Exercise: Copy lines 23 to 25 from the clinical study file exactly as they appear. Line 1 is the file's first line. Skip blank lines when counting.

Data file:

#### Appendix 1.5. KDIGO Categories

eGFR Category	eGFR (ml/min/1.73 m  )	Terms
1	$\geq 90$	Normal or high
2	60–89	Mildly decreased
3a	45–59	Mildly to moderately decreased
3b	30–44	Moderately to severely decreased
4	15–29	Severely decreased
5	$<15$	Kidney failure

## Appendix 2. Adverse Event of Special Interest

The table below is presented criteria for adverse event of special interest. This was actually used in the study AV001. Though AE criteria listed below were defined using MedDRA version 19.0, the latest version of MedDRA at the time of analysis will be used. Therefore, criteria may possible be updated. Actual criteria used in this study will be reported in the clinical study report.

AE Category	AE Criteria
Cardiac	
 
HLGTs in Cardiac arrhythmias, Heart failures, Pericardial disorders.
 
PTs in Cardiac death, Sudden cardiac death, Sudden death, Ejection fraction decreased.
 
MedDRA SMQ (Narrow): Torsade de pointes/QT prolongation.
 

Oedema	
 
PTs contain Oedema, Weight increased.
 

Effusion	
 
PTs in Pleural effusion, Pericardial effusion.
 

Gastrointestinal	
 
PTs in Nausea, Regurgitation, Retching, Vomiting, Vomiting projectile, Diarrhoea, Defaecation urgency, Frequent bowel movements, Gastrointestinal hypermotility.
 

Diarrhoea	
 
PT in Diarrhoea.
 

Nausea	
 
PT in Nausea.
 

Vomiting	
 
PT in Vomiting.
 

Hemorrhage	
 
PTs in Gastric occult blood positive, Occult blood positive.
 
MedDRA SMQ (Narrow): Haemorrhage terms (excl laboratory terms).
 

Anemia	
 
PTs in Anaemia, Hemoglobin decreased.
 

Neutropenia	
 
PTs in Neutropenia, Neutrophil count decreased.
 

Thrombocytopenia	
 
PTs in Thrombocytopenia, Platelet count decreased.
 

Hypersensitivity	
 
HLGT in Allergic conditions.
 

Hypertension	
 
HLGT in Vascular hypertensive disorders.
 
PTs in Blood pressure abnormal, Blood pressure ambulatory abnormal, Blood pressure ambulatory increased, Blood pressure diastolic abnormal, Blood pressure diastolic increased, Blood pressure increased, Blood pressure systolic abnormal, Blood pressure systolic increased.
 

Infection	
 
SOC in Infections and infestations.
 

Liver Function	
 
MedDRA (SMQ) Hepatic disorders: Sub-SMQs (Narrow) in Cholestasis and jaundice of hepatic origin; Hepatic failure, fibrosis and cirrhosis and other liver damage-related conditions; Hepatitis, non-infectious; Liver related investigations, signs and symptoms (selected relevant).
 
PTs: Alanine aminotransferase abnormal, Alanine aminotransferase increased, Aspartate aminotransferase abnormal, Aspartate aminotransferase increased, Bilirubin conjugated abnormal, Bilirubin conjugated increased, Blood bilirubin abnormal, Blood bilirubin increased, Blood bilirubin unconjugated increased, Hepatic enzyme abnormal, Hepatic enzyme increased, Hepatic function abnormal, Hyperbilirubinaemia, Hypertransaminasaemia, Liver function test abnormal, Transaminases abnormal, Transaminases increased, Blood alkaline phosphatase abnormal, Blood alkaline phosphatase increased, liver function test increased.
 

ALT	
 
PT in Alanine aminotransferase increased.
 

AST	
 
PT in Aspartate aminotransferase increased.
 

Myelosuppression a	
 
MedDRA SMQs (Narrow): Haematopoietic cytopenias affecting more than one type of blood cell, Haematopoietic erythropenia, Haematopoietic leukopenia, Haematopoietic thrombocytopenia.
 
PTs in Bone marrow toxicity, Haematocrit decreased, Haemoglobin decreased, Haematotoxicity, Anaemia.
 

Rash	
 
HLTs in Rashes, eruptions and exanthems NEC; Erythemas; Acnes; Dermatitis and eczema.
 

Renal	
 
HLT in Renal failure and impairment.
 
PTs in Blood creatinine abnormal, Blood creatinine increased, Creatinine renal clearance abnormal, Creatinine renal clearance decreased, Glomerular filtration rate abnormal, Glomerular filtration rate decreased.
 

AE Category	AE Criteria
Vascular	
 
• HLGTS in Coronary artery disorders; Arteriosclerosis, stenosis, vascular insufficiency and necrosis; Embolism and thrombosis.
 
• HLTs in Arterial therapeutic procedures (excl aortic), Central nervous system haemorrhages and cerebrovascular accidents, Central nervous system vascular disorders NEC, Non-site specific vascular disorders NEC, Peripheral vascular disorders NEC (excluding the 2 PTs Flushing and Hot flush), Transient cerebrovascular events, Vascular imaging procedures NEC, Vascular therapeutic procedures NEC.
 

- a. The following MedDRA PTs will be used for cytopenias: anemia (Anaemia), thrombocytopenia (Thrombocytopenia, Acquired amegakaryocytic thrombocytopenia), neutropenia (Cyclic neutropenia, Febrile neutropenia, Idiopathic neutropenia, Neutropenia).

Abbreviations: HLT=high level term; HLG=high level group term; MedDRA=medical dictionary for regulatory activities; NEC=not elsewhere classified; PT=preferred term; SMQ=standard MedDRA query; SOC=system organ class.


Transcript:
PT in Diarrhoea.
 

Nausea	
 
PT in Nausea.
 